Building a Culture of Collaboration Within Multilevel Systems
In our line of work, positive outcomes depend on the careful synergy of multiple systems. Because children’s health is influenced by a great many factors, simultaneously engaging systems at the community, city, state and government level is essential for significant change.
All too often we discover that two state agencies can be closely aligned on their goal, but working independently to reach it. When we work collaboratively instead, we’re able to pool, leverage and reinforce our resources for a common aim—a major benefit when such resources are often extremely limited.
A new e-course—NICHQ’s Essentials of Collaboration—provides strategies for healthy collaboration. One of the first steps is setting a clear aim, so that participants in an improvement project at all system levels know what they are working toward and understand their role in creating change. As we work to unite everyone around a common aim, team leaders should attempt to gain a complete picture of the context under which participants are currently working. Once they have a firm grasp on the specific assets and limitations of each system, leaders can provide teams with the right tools and resources to reach their goal.
When it comes to understanding the nuances of how a system operates, active listening can be incredibly powerful. Active listening is not only helpful in fostering the robust relationships at the heart of healthy collaboration; it may also shed light on the historical context of each system (as well as the areas where various systems intersect). Active listening can also bring about a shift in perspective that allows team leaders to guide collaboration more effectively. Rather than asking how to get participants fully engaged in the improvement process, for instance, we might frame the question as: “What do team members need from us so that they can fulfill their goals?” This subtle distinction helps in adopting a collaborative mindset.
Another key aspect of cultivating healthy collaboration is tuning into each participant’s unique strengths and weaknesses. Pinpointing weak spots can help you anticipate the necessary resources to support the team, while identifying and honoring a team member’s strengths can boost motivation and give projects fuel for long-lasting change. By capitalizing on people’s strengths, you grant them the opportunity to do what they most enjoy. And when people quickly see results from their work, they’re usually inspired to stay committed and even step up their efforts.
Providing Developmental Screenings and Services in Rural Communities
Families in rural communities across the country face unique barriers to supporting their children’s developmental health and well-being. Here, learn how community coalitions in Alaska are connecting families to needed supports and services, so more rural children can start school ready to succeed.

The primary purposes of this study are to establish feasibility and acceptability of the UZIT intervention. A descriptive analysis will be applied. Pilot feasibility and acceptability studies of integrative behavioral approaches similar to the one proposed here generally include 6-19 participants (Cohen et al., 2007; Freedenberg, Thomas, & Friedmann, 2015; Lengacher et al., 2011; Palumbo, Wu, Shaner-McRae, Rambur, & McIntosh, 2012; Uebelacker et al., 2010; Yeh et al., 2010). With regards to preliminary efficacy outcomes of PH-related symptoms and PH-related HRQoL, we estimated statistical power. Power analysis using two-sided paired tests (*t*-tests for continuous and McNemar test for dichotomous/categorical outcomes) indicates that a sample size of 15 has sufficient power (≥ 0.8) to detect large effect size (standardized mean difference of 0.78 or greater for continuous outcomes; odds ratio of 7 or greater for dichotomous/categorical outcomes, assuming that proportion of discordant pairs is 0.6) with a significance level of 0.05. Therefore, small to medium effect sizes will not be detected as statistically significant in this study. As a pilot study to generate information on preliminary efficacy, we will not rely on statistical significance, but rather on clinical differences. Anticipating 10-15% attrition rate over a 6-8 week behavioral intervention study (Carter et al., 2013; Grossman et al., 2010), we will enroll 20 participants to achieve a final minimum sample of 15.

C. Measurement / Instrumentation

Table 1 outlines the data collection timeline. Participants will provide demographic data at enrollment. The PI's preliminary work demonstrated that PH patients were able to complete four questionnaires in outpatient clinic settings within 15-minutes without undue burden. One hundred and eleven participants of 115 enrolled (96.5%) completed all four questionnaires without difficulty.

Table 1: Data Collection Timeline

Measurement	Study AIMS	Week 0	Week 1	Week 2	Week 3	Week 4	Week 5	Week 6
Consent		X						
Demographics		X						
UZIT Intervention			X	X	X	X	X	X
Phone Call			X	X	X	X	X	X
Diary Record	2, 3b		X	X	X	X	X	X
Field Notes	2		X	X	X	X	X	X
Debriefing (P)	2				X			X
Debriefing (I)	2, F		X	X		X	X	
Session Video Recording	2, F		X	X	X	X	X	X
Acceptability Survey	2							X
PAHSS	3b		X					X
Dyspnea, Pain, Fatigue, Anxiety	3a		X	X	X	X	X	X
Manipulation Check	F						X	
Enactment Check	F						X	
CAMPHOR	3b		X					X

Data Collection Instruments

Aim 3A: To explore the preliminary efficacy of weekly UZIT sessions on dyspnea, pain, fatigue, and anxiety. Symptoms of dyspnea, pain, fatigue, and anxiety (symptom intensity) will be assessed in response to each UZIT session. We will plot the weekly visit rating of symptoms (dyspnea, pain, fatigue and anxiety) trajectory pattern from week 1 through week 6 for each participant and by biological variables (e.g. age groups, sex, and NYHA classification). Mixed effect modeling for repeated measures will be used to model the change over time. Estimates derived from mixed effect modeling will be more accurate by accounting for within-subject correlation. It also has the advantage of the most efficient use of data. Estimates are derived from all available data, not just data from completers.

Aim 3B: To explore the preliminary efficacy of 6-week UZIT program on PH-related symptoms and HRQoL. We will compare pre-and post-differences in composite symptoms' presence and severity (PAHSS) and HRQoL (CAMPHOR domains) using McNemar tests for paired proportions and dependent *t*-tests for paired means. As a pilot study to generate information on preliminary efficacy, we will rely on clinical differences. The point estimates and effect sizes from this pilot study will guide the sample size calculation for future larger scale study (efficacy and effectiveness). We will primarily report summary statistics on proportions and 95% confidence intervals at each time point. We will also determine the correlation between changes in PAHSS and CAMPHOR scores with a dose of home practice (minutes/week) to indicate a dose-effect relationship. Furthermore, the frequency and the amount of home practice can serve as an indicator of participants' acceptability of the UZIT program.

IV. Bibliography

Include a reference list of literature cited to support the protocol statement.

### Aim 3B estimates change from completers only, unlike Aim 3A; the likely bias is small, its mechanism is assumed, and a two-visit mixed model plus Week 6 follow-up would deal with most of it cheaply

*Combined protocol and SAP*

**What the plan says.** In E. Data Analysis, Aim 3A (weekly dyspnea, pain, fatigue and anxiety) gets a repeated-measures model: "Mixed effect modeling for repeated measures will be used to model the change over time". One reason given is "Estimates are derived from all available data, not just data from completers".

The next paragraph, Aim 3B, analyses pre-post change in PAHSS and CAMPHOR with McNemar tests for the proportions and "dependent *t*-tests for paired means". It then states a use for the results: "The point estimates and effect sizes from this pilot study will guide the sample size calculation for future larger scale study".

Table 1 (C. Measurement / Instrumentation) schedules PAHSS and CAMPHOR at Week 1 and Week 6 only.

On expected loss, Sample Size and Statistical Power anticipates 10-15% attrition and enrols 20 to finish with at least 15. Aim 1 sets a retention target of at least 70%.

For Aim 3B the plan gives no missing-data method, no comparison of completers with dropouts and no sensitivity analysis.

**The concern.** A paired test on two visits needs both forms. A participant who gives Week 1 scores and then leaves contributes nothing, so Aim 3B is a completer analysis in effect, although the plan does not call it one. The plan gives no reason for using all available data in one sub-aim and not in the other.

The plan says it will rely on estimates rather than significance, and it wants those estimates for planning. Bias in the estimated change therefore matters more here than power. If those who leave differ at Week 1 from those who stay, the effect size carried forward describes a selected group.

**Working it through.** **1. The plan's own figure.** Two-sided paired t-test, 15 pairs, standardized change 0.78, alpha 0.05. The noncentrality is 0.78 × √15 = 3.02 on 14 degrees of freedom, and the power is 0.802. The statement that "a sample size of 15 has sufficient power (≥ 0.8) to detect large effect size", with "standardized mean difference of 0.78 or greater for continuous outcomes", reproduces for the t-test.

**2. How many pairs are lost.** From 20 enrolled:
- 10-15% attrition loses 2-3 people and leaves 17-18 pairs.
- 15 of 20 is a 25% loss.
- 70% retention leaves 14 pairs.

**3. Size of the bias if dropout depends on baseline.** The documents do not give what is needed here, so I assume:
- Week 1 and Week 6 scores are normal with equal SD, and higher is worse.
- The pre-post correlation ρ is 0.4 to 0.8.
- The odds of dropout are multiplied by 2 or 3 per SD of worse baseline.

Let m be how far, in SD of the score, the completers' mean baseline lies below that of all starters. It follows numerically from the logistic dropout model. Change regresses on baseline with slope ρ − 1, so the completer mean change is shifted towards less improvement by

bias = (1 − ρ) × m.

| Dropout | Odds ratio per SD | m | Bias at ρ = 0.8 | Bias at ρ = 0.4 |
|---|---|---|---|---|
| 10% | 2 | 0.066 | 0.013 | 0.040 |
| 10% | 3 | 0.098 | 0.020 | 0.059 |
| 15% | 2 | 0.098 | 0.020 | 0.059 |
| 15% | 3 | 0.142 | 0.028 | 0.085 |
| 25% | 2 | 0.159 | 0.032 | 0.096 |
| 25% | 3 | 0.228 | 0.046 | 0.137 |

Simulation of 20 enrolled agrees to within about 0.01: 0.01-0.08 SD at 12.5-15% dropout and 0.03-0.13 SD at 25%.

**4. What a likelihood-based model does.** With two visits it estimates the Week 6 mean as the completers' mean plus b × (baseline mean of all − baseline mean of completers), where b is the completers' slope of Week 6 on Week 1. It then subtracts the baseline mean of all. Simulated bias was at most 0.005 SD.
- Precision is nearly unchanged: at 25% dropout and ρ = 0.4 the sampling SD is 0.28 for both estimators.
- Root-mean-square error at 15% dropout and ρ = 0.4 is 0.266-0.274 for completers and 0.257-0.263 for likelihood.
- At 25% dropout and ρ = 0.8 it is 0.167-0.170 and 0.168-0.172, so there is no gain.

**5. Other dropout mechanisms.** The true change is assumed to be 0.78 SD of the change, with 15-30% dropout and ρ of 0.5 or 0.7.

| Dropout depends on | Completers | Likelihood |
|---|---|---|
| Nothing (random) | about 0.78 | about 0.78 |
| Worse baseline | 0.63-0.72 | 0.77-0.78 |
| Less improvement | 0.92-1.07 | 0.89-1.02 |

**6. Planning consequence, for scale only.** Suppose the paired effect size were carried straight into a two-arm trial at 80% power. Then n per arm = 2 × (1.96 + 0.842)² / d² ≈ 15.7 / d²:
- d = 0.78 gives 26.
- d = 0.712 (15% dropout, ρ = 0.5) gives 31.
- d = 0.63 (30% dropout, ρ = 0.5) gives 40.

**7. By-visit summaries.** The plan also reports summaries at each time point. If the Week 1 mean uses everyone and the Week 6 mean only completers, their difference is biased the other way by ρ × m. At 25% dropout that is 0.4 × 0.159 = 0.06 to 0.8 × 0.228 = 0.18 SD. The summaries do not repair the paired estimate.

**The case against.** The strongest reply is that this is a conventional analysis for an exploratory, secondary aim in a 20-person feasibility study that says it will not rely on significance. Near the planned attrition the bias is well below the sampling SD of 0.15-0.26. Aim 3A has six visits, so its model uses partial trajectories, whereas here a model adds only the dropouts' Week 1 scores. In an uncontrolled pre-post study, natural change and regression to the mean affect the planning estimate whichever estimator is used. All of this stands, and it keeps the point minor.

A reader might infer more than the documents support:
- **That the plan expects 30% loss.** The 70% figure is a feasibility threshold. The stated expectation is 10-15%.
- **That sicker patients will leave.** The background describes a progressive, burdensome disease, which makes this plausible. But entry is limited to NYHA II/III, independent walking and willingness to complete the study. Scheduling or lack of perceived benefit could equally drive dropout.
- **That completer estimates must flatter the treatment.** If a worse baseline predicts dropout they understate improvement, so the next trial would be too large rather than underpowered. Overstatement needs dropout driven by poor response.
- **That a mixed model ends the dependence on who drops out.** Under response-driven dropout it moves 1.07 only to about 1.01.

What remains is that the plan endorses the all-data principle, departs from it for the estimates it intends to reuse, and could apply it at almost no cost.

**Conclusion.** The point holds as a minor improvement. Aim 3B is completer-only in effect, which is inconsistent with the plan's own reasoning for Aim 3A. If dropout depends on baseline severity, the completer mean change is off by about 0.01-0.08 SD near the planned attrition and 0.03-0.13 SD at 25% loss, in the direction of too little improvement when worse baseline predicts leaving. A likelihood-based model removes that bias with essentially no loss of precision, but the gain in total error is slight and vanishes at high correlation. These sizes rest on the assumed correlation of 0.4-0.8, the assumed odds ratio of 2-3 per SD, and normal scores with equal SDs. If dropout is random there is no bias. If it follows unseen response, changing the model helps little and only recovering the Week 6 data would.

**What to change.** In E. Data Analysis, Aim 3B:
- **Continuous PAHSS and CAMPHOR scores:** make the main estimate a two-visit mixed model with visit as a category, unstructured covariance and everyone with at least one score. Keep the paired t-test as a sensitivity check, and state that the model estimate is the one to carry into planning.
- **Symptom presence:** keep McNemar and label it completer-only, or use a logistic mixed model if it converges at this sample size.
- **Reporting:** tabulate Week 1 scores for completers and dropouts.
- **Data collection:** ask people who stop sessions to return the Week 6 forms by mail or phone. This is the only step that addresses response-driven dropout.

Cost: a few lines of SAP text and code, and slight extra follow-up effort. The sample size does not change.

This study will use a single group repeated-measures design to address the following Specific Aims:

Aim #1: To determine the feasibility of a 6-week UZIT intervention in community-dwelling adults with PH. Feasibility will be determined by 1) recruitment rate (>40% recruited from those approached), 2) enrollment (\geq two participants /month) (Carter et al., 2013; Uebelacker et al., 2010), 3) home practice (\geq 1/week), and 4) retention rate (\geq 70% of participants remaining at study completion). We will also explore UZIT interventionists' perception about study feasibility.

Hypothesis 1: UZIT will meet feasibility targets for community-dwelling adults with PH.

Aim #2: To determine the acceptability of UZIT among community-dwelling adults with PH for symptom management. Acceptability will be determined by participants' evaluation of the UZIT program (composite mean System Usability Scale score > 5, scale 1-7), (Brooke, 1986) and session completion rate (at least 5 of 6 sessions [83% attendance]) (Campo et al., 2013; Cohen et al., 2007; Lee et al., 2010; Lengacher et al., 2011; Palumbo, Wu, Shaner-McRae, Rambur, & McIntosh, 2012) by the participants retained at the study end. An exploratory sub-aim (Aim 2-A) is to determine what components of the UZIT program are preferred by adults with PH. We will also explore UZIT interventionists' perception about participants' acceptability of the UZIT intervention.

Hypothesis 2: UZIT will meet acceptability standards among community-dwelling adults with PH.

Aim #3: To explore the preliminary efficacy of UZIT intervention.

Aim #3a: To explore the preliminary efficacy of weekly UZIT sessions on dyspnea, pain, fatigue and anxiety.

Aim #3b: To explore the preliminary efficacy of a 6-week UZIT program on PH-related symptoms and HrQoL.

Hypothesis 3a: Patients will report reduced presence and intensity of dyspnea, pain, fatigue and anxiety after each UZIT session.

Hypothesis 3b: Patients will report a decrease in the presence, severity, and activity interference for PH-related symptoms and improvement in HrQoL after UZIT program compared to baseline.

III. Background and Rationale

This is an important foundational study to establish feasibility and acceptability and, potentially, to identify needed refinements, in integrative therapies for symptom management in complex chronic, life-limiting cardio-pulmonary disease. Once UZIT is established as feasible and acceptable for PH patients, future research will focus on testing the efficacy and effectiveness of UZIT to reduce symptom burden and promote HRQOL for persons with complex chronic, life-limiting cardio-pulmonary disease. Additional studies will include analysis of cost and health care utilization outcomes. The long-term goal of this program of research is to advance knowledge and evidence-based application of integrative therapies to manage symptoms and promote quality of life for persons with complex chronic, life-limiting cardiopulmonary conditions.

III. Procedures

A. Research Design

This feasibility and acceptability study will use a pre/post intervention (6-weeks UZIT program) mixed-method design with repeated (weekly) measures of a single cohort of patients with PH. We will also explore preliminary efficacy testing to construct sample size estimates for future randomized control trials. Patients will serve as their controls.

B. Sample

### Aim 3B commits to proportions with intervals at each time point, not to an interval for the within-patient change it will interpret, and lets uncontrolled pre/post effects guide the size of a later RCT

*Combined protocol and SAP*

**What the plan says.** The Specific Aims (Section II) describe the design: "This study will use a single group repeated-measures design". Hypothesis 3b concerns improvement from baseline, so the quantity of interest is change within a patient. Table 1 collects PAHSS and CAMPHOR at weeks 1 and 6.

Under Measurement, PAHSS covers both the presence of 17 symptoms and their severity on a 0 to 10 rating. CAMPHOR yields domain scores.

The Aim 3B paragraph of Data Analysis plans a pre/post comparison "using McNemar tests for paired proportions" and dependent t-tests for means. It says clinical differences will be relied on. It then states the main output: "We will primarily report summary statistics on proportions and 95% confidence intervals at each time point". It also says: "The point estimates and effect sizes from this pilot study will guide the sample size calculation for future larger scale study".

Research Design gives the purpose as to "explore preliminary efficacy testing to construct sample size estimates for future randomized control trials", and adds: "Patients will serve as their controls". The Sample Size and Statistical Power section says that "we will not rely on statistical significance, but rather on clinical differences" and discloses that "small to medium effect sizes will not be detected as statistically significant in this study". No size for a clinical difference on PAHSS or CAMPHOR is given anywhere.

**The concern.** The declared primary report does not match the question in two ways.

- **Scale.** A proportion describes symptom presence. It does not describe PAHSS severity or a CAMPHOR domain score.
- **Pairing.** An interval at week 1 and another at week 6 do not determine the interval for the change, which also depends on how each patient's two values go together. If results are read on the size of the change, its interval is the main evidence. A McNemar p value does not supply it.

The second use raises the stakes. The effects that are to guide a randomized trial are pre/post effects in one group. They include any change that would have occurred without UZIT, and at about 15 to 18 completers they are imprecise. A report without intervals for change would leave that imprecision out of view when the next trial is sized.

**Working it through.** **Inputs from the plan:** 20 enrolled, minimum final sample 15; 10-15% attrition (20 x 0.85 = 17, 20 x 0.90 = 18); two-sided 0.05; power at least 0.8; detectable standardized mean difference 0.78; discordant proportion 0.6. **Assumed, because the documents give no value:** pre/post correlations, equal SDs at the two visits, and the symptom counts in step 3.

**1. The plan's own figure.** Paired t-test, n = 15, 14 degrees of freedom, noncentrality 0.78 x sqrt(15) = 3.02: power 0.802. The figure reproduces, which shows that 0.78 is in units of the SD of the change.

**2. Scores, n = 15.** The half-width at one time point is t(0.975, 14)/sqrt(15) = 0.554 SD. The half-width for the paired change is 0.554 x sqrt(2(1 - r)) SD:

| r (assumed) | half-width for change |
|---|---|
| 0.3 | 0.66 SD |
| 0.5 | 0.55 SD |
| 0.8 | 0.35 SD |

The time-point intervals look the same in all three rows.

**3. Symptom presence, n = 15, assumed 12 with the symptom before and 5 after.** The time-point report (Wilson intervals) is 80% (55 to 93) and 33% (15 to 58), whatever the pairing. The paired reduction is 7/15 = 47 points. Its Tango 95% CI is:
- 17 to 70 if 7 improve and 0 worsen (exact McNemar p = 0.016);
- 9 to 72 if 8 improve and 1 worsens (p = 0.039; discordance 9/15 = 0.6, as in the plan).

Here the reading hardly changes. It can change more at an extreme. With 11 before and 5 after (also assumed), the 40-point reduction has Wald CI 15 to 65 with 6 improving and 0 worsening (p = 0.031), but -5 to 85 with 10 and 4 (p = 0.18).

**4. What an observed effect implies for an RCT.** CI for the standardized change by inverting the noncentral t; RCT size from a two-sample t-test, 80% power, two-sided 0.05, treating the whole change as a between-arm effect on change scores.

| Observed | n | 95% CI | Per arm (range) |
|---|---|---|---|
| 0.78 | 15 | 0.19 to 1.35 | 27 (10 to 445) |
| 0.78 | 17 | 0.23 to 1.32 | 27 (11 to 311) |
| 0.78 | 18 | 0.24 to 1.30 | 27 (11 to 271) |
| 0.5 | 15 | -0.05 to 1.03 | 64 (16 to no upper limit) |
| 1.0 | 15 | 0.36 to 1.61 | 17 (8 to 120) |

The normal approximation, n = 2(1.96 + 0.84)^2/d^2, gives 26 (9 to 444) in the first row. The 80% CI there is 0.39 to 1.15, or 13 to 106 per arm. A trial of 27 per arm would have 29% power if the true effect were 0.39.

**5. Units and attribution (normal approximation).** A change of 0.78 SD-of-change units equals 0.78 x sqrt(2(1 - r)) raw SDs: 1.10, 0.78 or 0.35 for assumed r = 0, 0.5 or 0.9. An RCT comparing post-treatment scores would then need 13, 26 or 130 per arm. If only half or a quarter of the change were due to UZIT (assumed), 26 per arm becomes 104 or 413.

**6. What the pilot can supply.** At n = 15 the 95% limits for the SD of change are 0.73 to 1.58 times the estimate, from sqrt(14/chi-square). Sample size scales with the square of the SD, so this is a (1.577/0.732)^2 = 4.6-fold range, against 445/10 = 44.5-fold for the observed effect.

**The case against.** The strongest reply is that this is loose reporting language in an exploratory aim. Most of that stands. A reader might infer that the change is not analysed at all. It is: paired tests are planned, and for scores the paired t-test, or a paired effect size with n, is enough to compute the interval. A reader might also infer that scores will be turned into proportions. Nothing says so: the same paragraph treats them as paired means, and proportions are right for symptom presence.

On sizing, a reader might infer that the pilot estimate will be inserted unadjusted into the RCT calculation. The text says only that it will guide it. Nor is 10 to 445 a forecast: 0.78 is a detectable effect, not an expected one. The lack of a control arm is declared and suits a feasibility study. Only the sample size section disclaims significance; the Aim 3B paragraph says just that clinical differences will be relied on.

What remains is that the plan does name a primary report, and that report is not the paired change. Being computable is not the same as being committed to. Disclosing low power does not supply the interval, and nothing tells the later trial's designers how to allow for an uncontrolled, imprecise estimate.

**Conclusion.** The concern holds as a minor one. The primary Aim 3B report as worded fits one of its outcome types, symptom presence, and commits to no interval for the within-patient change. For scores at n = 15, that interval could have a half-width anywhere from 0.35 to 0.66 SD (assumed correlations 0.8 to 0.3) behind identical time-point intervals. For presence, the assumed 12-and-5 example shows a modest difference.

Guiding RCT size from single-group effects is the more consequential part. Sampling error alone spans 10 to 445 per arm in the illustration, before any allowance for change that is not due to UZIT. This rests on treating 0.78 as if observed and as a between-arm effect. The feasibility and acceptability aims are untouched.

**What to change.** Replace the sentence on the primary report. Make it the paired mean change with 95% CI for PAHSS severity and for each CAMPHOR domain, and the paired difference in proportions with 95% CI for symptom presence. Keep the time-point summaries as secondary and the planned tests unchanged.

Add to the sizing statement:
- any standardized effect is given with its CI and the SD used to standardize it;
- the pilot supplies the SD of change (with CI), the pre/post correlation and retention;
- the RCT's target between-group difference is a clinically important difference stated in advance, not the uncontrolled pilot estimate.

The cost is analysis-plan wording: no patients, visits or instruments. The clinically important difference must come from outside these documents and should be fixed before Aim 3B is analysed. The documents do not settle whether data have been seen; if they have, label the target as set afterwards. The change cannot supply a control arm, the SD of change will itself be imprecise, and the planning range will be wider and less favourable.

It Takes a Community to Save Babies
By partnering with community programs and organizations, public health initiatives can give families opportunities to learn about safe sleep from trusted members of their community who share their lived experience. Here, find six strategies for engaging community partners, maintaining that partnership, and collaborating to raise awareness.
An Innovation in Provider Training Increases Access to Care for Sickle Cell Disease Patients
An internationally recognized telementoring initiative is transforming provider training to enhance care delivery and improve access to care and quality of life for SCD patients across the country.
One Step Closer to the National Norm of Infant Safe Sleep and Breastfeeding
Consistent, evidence-based advice on safe sleep and breastfeeding, whether in a hospital or at home, could improve maternal and infant health outcomes, save babies’ lives, and address significant racial disparities. Learn how a national initiative is seizing every opportunity to support caregivers and babies by working with hospitals and prenatal care centers, social service agencies, and other community touch points across the country.
Improving Healthcare Environments for Vulnerable Newborns
NICUs provide life-saving care for preterm babies. But, they can also expose babies to a high level of chemicals at an especially vulnerable period of life. Here, learn about a first-of-its-kind study on the long-term impact of environmental exposures in the NICU.
How States Can Better Support Community Early Childhood Efforts
Providing families with comprehensive services that actually fit their needs starts by elevating the work at the community level to inform policy and program improvements. New York’s approach to synergizing state and community work offers a valuable framework for other states to take up in their own systems-change efforts.